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Muskoka museums: Wooden Boats & an Orr

© By Pat Brennan














  Grace & Speed - it's the theme of a museum in cottage country. And no, it's not the Bobby Orr Hall of Fame in Parry Sound - although that theme certainly fits. We'll come back to the Orr shrine after a stop further down Highway 69 at the Muskoka Boat and Heritage Centre, which opened recently in Gravenhurst. This $5-million boathouse is filled with the sleekest, prettiest and fastest wooden boats ever built. And, they're alive.
     They're bobbing slightly on the waters of Sagamo Bay while tied to docks inside the boathouse. The boat and heritage centre is part of Muskoka Wharf, a $100- million resort village being established along Sagamo Bay on the Gravenhurst waterfront. It will include retail shops, restaurants, recreation facilities, dockage and condominium residences priced up to $700,000.
     What you'll see in the museum depends on when you visit. There's a rotating display of boats, as these classics are owned by private individuals or Muskoka resorts. The owners lend them to the museum, but they still like to take their beauties out for a spin now and again and that's part of their display agreement.
     About 20 boats are floating in the boathouse at any time - such as The Traveller, a charming launch built in 1894 to ferry guests over to Bigwin Inn on Bigwin Island in Lake of Bays. It looks like a surrey with a fringe on top. Volunteers patrolling the docks can tell you interesting details about the boats and sometimes their owners, without revealing names.
     Some details, such as who built it and when, are on information cards along the docks. But the info card didn't tell me a sleek 70-year-old speedboat with three cockpits is owned by a guy who has 18 others just like it. One reason it is on display here is the owner has room for only 13 boats in his own boathouse. A volunteer revealed that.
     Another pointed out a snazzy speedboat that Hollywood couple Goldie Hawn and Kurt Russell occasionally used to rent when they had a Muskoka cottage.
     There's more than boat nostalgia in this museum. Many of these boats were built before there were roads in Muskoka, but there were dozens of grand summer hotels. The story of those hotels and the lives they accommodated each summer is also told throughout the centre.
     Windermere House, built in 1870, was accidentally burned to the ground in 1996 while a Hollywood crew filmed the movie The Long Kiss Goodnight with Geena Davis and Samuel L. Jackson. It was rebuilt and is still one of Muskoka's prime resorts.
     The Swastika Hotel was built in Bala in 1910, but Hitler later ruined that name, so it became the Bala Bay Inn.
     The Muskoka Boat & Heritage Centre is on Highway 169 where it heads north from Gravenhurst. Admission is $8.50 for adults and $4 for children. Further up that highway is another display of Grace & Speed. The Bobby Orr Hall of Fame tells the story of a young Parry Sound lad who grew up to become what many fans claim is the finest hockey player ever to lace on skates.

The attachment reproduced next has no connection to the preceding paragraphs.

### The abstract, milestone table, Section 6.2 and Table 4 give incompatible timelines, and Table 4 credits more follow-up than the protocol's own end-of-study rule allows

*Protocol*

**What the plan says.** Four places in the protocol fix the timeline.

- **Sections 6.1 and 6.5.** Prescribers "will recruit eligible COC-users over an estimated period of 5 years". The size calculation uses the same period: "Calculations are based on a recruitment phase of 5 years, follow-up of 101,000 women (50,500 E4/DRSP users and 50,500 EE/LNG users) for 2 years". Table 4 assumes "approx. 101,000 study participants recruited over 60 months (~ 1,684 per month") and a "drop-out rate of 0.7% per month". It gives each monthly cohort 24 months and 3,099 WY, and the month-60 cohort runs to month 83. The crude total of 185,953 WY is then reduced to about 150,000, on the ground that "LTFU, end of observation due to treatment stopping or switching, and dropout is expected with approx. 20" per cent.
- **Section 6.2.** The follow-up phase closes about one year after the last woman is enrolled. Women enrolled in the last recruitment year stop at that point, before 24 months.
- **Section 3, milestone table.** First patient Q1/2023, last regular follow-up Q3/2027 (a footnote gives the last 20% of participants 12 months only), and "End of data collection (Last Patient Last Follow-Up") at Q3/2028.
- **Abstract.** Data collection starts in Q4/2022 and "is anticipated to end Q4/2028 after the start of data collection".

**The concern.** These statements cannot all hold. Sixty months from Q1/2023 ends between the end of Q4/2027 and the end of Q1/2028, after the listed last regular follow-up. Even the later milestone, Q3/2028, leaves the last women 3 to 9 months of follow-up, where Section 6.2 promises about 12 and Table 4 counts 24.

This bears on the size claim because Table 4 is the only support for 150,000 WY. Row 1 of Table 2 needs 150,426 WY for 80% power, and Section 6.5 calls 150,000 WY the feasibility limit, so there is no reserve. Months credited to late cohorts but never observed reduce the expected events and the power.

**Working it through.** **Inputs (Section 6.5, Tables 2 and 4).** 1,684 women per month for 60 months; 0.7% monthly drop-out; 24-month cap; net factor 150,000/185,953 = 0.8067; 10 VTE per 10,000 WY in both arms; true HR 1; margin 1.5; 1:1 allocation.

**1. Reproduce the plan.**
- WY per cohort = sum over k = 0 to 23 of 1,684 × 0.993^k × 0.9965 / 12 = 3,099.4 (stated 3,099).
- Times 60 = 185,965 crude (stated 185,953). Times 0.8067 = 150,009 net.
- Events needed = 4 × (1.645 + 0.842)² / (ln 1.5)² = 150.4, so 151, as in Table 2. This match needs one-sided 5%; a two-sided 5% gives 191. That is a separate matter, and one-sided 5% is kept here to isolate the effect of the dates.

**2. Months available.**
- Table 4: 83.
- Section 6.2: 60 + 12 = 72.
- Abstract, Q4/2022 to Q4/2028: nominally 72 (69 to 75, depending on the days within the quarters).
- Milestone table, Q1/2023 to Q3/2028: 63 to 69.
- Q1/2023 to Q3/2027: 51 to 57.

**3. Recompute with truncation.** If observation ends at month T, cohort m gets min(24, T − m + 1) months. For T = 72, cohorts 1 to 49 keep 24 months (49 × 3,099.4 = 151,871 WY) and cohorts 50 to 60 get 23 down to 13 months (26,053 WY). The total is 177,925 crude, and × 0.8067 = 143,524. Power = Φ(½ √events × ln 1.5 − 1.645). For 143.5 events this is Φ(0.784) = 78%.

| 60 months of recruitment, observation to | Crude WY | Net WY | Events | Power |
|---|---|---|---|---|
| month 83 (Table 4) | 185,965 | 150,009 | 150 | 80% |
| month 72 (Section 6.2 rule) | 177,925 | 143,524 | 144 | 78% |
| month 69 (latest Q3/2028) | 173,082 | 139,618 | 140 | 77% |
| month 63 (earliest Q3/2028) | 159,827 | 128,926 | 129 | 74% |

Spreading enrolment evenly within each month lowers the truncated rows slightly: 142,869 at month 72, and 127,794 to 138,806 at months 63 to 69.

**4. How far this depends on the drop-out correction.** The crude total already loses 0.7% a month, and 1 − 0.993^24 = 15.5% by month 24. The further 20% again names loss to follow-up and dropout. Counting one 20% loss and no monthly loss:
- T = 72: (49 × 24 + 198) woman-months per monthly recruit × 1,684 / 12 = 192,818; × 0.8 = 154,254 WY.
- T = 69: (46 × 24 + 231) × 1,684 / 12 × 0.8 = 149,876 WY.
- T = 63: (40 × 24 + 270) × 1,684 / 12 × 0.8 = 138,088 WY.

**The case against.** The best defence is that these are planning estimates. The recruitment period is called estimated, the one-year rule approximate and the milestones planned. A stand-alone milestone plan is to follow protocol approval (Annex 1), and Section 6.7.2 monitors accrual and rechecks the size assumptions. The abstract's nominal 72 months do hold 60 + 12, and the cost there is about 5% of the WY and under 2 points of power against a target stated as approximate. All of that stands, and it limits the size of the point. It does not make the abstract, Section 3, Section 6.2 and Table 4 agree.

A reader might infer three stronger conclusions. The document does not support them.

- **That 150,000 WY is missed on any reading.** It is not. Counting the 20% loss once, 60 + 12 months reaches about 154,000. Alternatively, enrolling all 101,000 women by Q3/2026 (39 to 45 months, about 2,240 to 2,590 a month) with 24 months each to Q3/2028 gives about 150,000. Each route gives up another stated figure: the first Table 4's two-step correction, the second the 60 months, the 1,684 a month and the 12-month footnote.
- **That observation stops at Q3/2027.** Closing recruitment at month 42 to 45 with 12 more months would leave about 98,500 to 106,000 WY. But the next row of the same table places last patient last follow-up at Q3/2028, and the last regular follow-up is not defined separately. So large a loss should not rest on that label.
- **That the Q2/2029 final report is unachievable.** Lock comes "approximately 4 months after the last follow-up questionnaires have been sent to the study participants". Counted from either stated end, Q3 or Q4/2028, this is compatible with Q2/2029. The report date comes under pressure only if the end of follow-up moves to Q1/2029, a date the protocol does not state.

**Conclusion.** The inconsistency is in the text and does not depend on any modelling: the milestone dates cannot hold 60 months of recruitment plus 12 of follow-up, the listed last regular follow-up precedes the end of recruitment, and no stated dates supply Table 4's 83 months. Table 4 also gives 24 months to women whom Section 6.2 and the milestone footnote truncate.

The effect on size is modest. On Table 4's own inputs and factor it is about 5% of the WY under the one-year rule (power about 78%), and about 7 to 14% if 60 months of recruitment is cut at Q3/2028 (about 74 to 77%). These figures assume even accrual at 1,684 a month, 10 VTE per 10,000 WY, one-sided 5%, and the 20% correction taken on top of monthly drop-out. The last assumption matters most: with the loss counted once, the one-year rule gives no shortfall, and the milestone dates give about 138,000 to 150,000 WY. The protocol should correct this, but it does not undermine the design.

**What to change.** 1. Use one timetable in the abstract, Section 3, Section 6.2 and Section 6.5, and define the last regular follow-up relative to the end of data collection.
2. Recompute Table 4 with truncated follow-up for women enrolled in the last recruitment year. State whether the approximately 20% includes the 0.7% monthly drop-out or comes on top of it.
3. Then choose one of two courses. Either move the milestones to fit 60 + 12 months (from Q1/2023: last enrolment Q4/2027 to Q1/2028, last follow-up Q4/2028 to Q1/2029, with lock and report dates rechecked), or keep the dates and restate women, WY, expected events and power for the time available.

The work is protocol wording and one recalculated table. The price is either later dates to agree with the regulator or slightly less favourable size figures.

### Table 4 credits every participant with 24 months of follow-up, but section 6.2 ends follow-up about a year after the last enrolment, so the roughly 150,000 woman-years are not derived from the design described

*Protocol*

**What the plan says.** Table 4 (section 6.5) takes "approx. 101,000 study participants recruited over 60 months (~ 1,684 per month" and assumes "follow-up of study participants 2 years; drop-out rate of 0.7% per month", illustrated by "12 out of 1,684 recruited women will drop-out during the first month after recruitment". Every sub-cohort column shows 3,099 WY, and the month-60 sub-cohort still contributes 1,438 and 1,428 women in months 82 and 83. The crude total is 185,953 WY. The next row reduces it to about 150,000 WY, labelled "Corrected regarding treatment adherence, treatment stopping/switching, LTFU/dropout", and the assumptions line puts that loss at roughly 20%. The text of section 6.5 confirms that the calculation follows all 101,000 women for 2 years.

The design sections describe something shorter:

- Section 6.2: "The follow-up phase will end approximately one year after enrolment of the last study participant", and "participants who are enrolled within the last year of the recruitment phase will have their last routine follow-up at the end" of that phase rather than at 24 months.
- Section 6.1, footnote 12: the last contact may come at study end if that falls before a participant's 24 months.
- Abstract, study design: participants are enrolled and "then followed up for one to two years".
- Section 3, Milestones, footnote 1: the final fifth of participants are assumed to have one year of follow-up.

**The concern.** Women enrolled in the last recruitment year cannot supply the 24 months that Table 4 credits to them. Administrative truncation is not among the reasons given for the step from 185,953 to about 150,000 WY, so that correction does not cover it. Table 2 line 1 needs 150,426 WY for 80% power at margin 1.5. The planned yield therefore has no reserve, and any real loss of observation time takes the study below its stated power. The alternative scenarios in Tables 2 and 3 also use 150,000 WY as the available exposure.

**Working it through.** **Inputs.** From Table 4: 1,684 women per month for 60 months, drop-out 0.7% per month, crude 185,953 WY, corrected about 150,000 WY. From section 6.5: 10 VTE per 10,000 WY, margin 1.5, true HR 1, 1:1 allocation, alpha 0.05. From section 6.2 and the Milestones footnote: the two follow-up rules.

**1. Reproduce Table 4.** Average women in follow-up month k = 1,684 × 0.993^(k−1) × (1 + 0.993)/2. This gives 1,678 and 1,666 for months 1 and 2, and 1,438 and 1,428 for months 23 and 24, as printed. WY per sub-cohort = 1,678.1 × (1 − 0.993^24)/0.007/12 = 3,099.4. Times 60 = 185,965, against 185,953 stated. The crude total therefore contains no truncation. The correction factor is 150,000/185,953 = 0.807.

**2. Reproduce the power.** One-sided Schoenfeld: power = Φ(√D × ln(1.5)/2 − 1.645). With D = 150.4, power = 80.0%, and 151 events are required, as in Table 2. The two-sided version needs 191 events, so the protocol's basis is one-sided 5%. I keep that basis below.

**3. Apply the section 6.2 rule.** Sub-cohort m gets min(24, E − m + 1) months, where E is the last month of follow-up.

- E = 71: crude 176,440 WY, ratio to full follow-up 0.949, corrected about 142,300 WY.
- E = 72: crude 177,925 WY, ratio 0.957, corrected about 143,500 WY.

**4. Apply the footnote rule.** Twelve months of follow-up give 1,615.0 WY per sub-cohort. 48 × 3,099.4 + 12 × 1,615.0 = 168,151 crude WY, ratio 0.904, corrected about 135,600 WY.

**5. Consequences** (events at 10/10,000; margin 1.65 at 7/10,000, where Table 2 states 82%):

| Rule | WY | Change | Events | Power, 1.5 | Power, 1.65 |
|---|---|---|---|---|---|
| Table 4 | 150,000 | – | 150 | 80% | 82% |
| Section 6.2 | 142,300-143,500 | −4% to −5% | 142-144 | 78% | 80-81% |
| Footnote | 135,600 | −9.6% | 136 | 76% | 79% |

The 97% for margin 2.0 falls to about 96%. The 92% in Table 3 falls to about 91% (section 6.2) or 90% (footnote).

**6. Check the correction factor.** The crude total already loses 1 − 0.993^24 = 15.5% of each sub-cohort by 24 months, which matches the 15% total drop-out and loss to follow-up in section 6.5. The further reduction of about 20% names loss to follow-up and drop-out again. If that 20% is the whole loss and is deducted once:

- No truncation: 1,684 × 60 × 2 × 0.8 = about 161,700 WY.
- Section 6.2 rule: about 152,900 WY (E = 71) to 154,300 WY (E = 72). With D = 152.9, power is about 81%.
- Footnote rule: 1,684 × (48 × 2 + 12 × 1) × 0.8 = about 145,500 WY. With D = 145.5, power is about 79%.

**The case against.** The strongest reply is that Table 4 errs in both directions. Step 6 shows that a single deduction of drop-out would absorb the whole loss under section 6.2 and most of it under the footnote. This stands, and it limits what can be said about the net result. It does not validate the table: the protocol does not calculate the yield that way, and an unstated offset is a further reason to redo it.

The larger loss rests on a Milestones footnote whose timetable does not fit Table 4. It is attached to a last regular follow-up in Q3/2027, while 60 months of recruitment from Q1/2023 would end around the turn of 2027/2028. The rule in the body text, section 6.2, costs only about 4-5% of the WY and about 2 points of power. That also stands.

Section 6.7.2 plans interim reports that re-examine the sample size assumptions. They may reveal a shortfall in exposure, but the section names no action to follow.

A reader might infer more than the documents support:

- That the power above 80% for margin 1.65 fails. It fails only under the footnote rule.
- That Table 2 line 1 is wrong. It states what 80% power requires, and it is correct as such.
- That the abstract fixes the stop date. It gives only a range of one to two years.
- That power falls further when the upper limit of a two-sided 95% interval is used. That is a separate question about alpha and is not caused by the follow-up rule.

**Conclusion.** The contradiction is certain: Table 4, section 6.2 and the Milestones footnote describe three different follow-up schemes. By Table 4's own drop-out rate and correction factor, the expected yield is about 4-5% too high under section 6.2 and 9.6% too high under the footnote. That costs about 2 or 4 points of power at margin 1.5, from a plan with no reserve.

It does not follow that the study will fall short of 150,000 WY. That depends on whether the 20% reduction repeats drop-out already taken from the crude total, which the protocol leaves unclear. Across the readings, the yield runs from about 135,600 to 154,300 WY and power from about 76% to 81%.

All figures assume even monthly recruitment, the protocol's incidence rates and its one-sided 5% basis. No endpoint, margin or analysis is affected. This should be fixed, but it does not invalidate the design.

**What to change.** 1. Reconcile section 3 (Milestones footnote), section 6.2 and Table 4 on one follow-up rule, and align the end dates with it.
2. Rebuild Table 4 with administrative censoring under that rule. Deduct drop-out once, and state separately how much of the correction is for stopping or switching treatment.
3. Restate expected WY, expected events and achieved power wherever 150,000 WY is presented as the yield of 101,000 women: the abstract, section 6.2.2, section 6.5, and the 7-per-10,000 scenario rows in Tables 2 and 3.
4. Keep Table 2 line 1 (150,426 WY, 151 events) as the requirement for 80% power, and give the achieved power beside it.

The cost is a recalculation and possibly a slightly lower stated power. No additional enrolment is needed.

Among the many displays is a horizontal statue of Orr scoring the most famous goal in NHL history. It was his overtime goal on Mother's Day 1970 that won the Stanley Cup for the Boston Bruins against the St. Louis Blues. Orr was tripped as he fired the puck past goalie Glen Hall. Photographer Ray Lussier caught him flying through the air with his arms outstretched in triumph.
     Canadian astronaut Robert Thirsk repeated that scene wearing Bobby Orr's sweater while he floated weightless in space during his Space Shuttle mission in 1996. You can watch him do it at the Orr museum.
     This hockey shrine is a wing of the Charles W. Stockey Centre, a new theatre for the performing arts on the shore of Georgian Bay at the mouth of Parry Sound's busy harbour.
     The centre is home to Festival on the Sound, Ontario's oldest festival of classical music, which runs from July 21 to Aug. 13.
     In the Orr wing of the centre you can watch past hockey stars on video marvel at how Orr's grace and speed on skates changed hockey forever. But it's not just Bobby who gets saluted in this museum. Other fine athletes and sports organizers from the Parry Sound area are up on the walls, including the girls' bantam hockey team that won the Ontario championship in 2004. They play their home games, of course, in the Bobby Orr Community Centre.

Patrick Brennan is a veteran travel, business writer/photographer based in Guelph. His credits include writing for a chain of 60 newspapers with 1.6 million readers. He was a staff writer/photographer at the Toronto Star for 32 years.

Photo Credits
Pat Brennan

If you go
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The Muskoka Boat & Heritage Centre: http://www.muskokasteamships.com/mbhc/
The Bobby Orr Hall of Fame: http://bobbyorrhalloffame.com/about_robertgordonorr.html
Charles W. Stockey Centre: http://stockeycentre.com/
Wikitravel: http://wikitravel.org/en/Muskoka

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